ASU research group uncovers a greener alternative in sustainable chemistry

By

Kimberley Baptista

Catalysis is an essential component of industrial chemistry and the economic and societal benefits of catalysis are almost incalculable.

Catalysts increase the speed and selectivity of chemical reactions by lowering the energy barriers to the critical bond-breaking and -making processes. Over 80% of all industrial chemical processes involve catalysis and roughly 30% of the gross domestic product of many industrialized nations depends upon catalysis. It's crucial to the production of the fertilizers that are used for crop production across the globe. It has been estimated that over half of the population of the world would not be alive today if it were not for the invention of the catalytic production of the essential feedstock for fertilizer production, ammonia.

Precious metal compounds are regularly used to catalyze industrial chemical reactions; however, these metals can also exhibit toxicity and be expensive to work with, and the world's supply of many is being rapidly depleted. Fortunately, green chemistry principles can be applied to develop more sustainable and environmentally-responsible replacements for these precious metals that use more benign and Earth-abundant base metals.

Ryan Trovitch's group in the School of Molecular Sciences at Arizona State University is leading the way in the development of new cost-effective and environmentally friendly catalysts for chemical reactions based on these principles. The Trovitch Group is showing that underutilized metals such as cobalt and vanadium can be used to catalyze a variety of important chemical reactions under mild conditions. A central scientific theme in the new catalytic processes invented by the Trovitch group is that the part of the molecular structure of the catalyst that surrounds the metal (the ligands) simultaneously stabilizes the metal center and promotes the fundamental bond-breaking and -making required to initiate chemical reaction.

Their research is described in two papers recently published in the Journal of the American Chemical Society: "Redox-Noninnocent Ligand-Supported Vanadium Catalysts for the Chemoselective Reduction of C═X (X = O, N) Functionalities" and "Efficient Cobalt Catalyst for Ambient-Temperature Nitrile Dihydroboration, the Elucidation of a Chelate-Assisted Borylation Mechanism, and a New Synthetic Route to Amides."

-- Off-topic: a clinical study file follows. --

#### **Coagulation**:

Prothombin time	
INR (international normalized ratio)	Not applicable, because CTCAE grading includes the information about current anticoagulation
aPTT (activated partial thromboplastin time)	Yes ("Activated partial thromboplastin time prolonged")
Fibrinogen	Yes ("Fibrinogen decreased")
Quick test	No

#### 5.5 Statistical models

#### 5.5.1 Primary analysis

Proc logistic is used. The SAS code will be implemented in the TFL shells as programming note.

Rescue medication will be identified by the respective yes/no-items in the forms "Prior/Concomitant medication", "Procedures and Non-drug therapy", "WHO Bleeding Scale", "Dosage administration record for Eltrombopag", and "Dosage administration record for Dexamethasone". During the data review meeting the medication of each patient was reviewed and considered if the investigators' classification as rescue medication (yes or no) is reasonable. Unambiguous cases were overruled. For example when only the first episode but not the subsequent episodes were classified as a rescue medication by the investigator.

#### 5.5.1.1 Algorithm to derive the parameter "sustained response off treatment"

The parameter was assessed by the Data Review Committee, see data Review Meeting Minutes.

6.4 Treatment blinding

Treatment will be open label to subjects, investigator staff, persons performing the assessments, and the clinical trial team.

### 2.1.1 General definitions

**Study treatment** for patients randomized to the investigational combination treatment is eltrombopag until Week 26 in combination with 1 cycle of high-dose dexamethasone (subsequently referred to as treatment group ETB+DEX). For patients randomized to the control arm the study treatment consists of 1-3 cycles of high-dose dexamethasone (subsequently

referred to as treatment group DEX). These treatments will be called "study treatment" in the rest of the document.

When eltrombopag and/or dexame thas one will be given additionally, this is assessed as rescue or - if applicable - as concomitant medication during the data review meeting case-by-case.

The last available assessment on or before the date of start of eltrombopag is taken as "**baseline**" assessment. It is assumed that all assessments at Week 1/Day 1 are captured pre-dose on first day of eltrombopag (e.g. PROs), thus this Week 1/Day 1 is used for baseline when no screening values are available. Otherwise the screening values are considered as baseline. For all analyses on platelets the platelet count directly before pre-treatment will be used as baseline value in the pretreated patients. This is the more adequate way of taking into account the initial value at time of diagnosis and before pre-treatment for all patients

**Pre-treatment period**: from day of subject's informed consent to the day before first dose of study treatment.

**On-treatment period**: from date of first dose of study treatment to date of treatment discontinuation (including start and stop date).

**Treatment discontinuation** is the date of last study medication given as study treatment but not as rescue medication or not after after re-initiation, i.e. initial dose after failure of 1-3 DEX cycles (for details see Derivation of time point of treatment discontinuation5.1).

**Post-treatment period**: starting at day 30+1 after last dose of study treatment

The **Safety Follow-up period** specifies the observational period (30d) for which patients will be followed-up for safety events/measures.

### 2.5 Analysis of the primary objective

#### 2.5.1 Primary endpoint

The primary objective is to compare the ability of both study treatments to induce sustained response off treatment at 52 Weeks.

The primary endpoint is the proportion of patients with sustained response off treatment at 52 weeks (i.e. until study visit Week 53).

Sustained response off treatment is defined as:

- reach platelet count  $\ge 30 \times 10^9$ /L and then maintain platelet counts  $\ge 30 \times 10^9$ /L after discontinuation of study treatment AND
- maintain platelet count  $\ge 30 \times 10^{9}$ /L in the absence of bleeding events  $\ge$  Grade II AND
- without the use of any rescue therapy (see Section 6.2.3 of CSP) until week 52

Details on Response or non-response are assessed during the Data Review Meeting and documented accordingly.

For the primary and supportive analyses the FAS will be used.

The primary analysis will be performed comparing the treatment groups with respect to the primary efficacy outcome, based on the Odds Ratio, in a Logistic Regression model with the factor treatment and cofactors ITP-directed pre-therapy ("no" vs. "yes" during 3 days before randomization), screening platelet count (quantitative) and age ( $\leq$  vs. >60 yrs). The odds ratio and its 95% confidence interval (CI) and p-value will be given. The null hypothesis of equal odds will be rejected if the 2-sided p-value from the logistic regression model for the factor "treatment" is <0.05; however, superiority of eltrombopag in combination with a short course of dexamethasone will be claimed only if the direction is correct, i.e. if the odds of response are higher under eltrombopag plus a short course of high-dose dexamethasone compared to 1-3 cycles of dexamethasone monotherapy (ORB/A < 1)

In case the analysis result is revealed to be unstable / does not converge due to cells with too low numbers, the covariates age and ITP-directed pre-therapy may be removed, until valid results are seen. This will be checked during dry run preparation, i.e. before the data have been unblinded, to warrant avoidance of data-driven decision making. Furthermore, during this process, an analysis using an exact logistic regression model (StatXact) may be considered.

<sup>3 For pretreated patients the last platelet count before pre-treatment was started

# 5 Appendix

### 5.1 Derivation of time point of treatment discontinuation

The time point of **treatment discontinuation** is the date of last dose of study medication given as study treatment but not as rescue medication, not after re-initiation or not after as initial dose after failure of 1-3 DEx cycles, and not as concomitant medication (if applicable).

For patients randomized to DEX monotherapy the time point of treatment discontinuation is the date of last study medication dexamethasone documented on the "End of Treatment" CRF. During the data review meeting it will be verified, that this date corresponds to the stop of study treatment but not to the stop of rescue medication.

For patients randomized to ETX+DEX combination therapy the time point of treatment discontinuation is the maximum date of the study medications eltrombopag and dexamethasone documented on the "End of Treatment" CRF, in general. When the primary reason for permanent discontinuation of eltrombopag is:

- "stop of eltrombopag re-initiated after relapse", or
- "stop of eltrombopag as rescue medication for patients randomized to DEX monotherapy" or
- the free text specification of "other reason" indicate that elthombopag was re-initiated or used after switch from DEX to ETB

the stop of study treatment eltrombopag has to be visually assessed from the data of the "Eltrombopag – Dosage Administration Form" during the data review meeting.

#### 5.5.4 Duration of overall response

Efficient cobalt catalyzed nitrile hydroboration has been achieved by using a ligand that simultaneously allows for a spin transition, redox non-innocence and inner-sphere boryl group transfer.

“Taken together, these publications highlight how ligand-based reactivity can be utilized to design next-generation base metal catalysts,” explained Trovitch, an associate professor in the School of Molecular Sciences.

Compared to the precious metals normally used in catalysts, cobalt and vanadium are relatively abundant in the Earth's crust. Cobalt ore deposits are found in Democratic Republic of Congo, Canada, Australia, Zambia and Brazil and vanadium ore is mined in South Africa, Russia and China.

Using cobalt and vanadium metals as their basis, the Trovitch group has discovered new catalysts for efficient synthetic routes to alcohols, amines and amides, all basic chemical structures important in a wide range of chemical manufacturing and processing. In addition to describing new reactions, their recent publications describe the fundamental mechanistic principles that allow these new catalysts to function. Characterization of the new catalyst materials relied on ASU’s single crystal X-ray diffraction, electron paramagnetic resonance and nuclear magnetic resonance facilities.

Ian Gould, associate director of the School of Molecular Sciences, said that "the detailed and careful mechanistic detail described in these studies is likely to influence and inform future approaches to the development of new base metal catalysis."